VENICE, Italy (Reuters) - Most of the critics avoided the obvious headline to describe Lady Gaga’s performance in “A Star Is Born”, but they seemed to agree that the singer showed what it takes to lead a major movie.
For audiences familiar with the pop diva known for high-concept outfits and extraordinary hair and make-up, Gaga is barely recognisable as Ally the girl-next-door who has given up on a music career until she is discovered by grizzled rock star Jackson, played by first-time director Bradley Cooper.
“Given the extravagance of the pop star’s usual costumes, it’s almost like you’re seeing her for the first time,” wrote IndieWire’s Michael Nordine.
“She instantly makes you believe in her Ally as a no-name talent despite already being one of the most successful singers on the planet. Unassuming but obviously special.”
Reverting to form, Lady Gaga donned an off-the-shoulder dress made of long pink feathers as she accompanied Cooper in his tuxedo to the world premiere at the Venice Film Festival on Friday.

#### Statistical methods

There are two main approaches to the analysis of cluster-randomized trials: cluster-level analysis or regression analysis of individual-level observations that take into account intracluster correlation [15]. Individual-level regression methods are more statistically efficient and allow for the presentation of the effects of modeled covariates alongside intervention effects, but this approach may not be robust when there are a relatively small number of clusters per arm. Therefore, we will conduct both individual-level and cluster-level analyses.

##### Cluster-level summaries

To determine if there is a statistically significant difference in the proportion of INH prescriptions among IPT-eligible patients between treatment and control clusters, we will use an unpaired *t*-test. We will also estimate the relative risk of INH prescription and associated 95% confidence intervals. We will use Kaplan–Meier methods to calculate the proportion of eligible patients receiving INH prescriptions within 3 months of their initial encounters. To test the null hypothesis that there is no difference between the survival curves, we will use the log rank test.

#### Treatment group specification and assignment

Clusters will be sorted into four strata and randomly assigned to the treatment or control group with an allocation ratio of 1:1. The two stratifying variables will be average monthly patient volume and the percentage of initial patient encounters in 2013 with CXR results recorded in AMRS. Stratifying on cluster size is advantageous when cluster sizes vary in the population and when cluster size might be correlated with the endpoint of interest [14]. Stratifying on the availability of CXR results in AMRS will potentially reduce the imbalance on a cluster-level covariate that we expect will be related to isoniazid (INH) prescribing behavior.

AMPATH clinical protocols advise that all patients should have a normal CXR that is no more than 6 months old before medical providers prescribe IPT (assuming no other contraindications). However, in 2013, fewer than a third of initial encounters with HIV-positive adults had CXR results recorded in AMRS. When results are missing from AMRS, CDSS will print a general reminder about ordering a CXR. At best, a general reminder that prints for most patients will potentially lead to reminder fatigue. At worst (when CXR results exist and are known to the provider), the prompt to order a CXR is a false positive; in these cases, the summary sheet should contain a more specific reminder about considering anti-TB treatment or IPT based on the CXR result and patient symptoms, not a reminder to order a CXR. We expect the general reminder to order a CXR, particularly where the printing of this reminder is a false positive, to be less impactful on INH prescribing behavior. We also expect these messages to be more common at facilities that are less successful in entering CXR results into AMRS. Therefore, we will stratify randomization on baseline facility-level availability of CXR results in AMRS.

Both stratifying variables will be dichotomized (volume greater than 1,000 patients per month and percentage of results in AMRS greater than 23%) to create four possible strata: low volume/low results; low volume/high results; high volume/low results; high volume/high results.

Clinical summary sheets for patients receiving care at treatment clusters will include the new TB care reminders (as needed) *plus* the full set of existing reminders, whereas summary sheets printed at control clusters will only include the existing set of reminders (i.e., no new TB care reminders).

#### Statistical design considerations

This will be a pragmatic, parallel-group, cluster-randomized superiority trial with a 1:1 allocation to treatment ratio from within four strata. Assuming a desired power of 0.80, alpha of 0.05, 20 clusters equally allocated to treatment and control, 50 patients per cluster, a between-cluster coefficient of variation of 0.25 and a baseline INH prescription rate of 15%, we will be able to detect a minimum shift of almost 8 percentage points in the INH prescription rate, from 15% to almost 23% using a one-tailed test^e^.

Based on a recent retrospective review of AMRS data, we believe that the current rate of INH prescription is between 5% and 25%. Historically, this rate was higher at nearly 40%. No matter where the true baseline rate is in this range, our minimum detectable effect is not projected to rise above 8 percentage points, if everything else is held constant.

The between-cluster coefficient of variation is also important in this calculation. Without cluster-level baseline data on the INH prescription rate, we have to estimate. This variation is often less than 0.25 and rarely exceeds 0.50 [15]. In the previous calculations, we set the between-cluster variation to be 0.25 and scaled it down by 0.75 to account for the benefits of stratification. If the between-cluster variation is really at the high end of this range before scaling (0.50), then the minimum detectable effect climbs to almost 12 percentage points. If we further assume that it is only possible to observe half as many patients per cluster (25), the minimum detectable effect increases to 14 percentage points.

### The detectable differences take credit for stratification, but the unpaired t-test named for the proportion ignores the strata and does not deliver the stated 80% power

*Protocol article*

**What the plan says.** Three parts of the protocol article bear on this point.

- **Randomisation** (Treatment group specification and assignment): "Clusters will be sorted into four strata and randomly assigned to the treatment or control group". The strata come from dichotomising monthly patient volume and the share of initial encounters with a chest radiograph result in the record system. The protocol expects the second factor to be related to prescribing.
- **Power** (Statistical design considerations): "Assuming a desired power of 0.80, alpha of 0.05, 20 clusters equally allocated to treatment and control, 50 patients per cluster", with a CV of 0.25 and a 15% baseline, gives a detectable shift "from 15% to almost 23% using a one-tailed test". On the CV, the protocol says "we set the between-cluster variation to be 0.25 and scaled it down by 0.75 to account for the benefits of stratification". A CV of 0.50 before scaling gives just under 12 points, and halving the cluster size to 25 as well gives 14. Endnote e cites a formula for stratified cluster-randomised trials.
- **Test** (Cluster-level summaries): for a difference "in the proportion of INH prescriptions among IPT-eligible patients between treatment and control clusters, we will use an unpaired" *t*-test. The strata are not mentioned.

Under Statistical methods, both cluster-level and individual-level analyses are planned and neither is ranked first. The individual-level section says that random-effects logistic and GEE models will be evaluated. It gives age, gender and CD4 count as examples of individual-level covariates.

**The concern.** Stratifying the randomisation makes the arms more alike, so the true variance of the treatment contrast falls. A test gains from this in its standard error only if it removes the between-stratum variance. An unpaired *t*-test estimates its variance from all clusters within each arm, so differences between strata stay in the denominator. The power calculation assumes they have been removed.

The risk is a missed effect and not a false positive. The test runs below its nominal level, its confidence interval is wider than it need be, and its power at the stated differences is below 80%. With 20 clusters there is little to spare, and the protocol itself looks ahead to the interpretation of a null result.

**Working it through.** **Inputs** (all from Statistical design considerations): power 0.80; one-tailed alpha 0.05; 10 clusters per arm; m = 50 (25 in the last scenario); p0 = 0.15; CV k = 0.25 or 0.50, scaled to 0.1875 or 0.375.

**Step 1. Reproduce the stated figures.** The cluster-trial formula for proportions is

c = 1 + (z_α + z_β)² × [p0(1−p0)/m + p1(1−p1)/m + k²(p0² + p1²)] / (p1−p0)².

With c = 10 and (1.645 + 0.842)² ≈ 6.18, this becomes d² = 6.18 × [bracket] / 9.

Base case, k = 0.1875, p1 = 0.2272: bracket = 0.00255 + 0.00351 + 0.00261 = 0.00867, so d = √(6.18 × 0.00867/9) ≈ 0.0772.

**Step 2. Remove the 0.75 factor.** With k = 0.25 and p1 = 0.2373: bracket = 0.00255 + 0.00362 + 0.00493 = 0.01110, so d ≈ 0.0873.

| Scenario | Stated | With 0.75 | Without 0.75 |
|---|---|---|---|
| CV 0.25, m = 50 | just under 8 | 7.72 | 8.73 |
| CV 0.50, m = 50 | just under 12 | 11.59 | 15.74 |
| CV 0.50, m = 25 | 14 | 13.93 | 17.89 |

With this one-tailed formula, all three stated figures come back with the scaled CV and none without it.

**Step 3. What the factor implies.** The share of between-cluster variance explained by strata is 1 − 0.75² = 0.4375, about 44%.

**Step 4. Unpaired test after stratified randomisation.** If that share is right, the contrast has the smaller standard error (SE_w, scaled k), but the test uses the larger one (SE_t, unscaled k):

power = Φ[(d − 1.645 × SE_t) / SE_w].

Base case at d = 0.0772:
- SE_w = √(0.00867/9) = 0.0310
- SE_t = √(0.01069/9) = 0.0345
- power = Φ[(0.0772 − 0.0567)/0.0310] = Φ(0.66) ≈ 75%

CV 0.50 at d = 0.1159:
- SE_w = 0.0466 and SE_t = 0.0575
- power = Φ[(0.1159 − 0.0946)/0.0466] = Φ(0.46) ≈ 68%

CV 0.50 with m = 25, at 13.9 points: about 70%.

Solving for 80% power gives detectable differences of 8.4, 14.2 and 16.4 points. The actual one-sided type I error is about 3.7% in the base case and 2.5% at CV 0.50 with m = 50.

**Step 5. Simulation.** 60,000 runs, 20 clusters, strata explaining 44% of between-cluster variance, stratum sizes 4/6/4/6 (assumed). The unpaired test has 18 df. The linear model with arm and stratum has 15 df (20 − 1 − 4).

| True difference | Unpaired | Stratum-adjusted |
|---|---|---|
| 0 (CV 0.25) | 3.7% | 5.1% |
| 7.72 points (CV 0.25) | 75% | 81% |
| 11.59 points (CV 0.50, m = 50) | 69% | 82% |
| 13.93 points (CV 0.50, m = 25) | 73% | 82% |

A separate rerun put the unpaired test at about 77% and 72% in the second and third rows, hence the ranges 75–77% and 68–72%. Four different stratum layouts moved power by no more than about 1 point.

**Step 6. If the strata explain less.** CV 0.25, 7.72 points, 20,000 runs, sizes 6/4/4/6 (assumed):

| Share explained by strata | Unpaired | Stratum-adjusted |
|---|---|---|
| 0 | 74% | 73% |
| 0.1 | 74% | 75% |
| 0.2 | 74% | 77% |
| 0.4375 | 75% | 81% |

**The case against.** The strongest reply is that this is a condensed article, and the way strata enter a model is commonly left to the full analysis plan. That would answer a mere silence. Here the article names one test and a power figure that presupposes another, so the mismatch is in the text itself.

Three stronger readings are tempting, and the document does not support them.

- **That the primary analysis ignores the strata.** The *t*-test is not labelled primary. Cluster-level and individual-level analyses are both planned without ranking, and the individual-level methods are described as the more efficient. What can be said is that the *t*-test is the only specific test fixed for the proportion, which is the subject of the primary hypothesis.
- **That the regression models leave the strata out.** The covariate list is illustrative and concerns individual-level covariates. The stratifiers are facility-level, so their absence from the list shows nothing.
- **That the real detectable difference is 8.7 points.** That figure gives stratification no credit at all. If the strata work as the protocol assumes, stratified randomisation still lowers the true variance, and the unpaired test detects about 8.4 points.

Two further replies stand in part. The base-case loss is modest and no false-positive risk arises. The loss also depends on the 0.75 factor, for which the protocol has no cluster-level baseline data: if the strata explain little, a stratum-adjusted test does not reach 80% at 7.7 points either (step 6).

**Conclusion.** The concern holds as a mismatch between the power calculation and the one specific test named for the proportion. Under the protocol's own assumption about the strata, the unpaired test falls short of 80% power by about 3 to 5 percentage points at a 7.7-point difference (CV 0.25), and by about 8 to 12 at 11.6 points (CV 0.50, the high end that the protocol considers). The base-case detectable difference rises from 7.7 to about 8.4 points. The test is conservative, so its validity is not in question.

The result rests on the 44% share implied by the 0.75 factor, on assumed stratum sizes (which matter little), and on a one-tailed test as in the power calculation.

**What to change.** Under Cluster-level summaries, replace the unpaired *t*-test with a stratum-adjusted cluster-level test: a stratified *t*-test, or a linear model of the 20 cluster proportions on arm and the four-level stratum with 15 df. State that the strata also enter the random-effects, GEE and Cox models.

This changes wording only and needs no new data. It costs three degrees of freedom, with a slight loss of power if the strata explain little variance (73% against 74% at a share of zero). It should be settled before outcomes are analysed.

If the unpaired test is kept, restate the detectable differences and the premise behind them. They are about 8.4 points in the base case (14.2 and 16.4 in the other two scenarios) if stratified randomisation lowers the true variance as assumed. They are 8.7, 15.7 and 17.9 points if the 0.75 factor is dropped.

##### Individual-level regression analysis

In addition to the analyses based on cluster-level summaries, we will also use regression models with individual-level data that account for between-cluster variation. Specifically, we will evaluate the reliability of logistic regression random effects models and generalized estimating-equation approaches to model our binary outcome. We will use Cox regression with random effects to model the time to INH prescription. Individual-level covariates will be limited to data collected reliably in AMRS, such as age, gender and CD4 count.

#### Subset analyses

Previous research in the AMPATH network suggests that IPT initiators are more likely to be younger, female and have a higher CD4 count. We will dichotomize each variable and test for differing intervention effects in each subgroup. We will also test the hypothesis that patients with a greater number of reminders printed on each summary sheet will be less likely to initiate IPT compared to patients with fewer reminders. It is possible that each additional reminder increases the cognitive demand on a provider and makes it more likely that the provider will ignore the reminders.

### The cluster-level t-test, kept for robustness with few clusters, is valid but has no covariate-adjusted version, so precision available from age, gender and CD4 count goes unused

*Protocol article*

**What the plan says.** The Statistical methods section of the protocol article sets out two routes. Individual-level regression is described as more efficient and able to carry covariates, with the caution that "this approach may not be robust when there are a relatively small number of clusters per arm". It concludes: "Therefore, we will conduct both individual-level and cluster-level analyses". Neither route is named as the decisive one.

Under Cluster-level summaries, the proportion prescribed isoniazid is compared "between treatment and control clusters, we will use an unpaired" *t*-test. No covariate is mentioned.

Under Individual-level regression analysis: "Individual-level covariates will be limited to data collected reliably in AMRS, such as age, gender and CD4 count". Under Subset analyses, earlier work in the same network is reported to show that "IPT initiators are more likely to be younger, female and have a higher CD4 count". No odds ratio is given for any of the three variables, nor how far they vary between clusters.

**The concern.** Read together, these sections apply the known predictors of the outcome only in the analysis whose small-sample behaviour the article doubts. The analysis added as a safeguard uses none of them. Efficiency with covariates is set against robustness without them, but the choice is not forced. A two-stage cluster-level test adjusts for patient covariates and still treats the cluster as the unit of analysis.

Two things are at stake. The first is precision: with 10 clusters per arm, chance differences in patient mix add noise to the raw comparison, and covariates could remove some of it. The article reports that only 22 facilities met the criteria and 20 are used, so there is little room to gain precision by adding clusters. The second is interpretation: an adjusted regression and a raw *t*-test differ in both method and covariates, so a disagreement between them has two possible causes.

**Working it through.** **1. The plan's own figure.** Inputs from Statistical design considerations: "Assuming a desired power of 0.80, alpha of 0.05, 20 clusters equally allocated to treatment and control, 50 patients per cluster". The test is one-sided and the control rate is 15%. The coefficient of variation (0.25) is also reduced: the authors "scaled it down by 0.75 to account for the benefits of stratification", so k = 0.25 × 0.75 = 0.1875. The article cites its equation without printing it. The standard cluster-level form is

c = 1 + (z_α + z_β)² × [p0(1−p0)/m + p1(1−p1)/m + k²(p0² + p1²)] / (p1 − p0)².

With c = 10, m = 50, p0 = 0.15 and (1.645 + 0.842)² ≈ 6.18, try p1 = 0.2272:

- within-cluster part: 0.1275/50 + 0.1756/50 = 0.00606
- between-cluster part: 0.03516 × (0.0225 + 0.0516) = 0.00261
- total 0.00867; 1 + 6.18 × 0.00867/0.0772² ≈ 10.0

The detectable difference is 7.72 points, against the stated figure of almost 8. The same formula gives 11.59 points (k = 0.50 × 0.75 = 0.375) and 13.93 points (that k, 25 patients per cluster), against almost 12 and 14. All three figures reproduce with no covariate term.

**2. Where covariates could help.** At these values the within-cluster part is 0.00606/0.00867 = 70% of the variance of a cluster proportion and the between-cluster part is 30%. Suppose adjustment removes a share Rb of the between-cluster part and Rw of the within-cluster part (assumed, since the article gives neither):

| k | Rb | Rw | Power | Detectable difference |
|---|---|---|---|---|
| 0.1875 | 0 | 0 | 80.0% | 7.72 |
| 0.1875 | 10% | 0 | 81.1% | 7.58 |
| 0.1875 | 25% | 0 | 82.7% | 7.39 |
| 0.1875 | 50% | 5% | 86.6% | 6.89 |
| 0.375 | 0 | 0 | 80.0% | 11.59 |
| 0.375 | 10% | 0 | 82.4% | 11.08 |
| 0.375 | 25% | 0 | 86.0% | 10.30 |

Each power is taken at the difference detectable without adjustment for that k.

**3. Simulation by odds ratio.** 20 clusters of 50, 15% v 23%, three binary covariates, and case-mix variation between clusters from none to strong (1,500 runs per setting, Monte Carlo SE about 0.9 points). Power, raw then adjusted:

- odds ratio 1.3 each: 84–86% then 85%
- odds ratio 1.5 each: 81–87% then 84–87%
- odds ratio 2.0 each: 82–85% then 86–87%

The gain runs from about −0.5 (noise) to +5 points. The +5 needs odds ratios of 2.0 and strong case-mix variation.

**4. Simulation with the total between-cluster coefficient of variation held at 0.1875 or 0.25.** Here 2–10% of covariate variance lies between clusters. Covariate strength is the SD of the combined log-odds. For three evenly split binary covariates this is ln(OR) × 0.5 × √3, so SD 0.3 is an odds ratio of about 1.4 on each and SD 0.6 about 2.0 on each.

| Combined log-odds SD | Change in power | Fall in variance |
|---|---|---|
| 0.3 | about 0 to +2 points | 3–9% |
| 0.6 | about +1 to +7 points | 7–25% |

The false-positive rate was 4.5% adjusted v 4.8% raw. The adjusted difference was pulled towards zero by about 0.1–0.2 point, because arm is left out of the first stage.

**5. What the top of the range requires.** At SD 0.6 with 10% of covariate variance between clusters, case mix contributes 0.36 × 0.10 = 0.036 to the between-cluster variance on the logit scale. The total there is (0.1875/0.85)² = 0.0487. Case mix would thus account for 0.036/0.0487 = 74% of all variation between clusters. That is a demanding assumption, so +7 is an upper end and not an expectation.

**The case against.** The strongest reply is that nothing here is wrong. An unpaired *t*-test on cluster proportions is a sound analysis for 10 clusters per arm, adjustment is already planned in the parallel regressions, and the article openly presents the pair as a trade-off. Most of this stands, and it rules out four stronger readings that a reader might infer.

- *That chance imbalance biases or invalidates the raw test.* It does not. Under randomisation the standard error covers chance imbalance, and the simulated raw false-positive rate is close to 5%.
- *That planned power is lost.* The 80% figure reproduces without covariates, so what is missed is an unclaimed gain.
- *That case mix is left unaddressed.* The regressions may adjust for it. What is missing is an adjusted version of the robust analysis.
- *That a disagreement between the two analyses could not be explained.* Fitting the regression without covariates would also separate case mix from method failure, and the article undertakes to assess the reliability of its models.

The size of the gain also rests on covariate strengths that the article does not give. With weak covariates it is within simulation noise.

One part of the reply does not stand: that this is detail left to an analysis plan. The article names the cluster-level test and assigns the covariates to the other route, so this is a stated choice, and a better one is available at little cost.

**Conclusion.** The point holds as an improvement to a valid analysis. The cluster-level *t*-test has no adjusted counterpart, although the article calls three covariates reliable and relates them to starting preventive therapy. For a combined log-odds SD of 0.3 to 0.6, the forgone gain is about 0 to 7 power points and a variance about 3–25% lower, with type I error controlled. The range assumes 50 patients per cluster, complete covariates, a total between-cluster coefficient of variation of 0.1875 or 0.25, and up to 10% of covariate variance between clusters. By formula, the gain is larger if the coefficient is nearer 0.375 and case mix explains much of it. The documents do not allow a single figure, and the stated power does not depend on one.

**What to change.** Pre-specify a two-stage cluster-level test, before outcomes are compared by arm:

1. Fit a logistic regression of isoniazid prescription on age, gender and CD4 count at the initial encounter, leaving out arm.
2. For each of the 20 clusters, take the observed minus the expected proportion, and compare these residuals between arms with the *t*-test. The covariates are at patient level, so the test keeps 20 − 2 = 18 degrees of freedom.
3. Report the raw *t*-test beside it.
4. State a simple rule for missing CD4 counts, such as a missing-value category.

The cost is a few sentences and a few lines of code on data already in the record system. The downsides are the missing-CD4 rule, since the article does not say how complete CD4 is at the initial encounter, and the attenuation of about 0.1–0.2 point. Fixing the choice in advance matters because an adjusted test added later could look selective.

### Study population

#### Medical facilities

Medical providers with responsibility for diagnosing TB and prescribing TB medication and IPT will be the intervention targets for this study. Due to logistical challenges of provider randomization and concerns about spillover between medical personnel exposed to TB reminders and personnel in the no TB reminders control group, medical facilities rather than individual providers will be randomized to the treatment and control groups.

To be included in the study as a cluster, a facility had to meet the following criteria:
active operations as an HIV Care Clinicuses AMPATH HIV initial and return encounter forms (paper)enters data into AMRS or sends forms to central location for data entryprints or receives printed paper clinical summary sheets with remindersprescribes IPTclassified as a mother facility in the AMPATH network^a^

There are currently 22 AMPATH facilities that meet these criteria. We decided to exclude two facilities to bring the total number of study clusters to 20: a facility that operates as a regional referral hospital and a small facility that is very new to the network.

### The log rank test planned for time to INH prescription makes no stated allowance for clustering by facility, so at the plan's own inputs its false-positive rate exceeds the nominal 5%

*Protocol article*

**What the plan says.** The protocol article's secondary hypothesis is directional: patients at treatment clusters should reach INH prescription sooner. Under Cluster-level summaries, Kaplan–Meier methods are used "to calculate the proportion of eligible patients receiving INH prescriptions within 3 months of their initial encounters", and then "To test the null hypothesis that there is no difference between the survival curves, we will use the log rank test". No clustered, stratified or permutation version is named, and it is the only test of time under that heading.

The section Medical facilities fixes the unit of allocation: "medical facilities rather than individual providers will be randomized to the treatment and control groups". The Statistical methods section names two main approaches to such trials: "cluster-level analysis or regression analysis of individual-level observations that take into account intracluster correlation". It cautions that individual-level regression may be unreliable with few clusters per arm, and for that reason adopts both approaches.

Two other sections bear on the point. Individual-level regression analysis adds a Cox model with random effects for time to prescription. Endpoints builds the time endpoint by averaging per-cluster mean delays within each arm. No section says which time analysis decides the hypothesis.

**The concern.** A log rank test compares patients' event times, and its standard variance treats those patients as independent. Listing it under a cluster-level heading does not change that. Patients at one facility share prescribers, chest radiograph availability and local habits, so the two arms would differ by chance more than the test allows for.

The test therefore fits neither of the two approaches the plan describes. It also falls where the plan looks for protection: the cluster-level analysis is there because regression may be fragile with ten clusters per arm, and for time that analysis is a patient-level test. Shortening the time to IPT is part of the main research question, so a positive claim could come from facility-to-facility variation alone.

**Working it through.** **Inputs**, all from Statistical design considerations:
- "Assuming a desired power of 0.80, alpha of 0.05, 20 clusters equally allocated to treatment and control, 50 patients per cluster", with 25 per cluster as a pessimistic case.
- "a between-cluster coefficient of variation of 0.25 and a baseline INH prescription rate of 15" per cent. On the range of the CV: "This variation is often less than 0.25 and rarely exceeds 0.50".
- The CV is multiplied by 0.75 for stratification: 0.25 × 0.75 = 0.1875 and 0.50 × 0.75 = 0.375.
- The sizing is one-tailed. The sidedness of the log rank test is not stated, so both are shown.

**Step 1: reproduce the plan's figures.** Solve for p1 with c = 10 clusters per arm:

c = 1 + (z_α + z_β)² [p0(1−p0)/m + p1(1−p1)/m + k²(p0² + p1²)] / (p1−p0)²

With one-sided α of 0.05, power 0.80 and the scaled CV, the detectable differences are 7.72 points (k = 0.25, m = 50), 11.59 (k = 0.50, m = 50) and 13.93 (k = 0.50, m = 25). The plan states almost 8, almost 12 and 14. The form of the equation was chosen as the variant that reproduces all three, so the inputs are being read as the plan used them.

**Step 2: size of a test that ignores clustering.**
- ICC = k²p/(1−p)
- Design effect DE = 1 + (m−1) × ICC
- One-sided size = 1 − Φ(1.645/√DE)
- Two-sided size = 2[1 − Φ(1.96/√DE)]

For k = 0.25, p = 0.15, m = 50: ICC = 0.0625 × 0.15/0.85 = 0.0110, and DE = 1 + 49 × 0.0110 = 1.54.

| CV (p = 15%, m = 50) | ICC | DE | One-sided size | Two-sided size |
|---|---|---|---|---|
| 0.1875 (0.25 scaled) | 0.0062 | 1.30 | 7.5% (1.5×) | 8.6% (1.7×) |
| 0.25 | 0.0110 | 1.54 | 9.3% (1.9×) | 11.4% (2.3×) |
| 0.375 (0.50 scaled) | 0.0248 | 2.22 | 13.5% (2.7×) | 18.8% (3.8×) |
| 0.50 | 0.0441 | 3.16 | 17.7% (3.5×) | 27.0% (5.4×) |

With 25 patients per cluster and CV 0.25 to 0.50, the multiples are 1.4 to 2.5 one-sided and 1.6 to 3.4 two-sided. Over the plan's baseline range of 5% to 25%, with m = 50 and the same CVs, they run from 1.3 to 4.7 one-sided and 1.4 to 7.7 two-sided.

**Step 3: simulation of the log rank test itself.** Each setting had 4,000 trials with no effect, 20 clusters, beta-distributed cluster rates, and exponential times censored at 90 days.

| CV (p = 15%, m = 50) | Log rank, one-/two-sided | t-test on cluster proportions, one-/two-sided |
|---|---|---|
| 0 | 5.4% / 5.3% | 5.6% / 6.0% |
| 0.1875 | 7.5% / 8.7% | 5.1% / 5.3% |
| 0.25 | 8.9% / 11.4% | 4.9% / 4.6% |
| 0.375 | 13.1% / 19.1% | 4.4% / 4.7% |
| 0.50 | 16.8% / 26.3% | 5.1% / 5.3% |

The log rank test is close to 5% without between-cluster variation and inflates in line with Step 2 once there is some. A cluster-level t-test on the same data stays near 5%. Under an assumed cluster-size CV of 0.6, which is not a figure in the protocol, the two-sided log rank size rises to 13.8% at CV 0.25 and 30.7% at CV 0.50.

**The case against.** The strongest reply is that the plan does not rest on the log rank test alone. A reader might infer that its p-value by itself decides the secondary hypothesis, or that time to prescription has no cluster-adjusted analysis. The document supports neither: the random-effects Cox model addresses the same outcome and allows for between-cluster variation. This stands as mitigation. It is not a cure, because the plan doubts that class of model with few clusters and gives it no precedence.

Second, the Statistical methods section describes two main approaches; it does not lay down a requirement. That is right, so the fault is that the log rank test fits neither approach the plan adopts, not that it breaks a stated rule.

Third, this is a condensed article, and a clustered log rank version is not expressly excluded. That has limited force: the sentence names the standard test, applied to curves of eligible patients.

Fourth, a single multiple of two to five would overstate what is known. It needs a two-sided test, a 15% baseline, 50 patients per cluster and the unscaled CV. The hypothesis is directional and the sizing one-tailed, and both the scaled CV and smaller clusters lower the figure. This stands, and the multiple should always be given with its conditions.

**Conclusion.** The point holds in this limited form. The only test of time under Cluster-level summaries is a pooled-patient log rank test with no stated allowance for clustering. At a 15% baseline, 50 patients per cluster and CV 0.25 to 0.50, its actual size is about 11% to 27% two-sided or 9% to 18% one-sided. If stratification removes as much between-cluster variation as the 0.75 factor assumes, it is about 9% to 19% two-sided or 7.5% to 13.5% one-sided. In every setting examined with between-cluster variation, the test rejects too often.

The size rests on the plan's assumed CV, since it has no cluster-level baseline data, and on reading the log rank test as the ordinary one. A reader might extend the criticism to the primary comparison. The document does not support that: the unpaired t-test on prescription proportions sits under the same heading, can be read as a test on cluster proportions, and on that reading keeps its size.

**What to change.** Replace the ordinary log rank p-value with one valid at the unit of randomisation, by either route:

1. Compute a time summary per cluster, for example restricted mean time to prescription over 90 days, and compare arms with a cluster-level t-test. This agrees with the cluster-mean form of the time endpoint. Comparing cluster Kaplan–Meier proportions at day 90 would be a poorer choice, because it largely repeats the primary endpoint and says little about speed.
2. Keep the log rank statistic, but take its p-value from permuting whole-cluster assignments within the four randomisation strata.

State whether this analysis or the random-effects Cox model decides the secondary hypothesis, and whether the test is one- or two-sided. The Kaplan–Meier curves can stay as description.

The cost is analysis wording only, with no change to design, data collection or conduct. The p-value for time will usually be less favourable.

“Gaga completely sheds her pop persona and exhibits a scrubbed-clean, relaxed appeal and a deft balance of toughness and vulnerability,” The Hollywood Reporter’s David Rooney wrote, in his review, adding that Cooper has “real warmth and a sexy spark in his onscreen chemistry with Gaga that makes their characters’ instant connection believable”.
From noodling on a piano at home, to huge concert scenes filmed for real at Coachella and Glastonbury festivals that Rooney found “electrifying”, the songs were recorded live, putting Gaga’s best-known talent in the spotlight.
Gaga is the third diva to tackle the story and couldn’t possibly have more fabulous shoes to fill: Judy Garland made the original musical version in 1954. The 1976 remake starred none other than Barbra Streisand.
But critics said Gaga soared to the occasion. In his five-star review in The Guardian, Peter Bradshaw called her performance “sensationally good”. The movie was “hokum”, but “outrageously watchable and colossally enjoyable”.
Gaga’s “ability to be part ordinary person, part extraterrestrial celebrity empress functions at the highest level at all times.”
Critics were also impressed by Cooper’s debut as director.
“To say that he does a good job would be to understate his accomplishment,” wrote Owen Gleiberman in Variety. “As a filmmaker, Bradley Cooper gets right onto the high wire, staging scenes that take their time and play out with a shaggy intimacy.
“The new ‘Star Is Born’ is a total emotional knockout, but it’s also a movie that gets you to believe, at every step, in the complicated rapture of the story it’s telling.”
“A Star Is Born” screened in a non-competition slot at the Venice festival which runs to Sept 8.
Writing by Robin Pomeroy; Editing by Peter Graff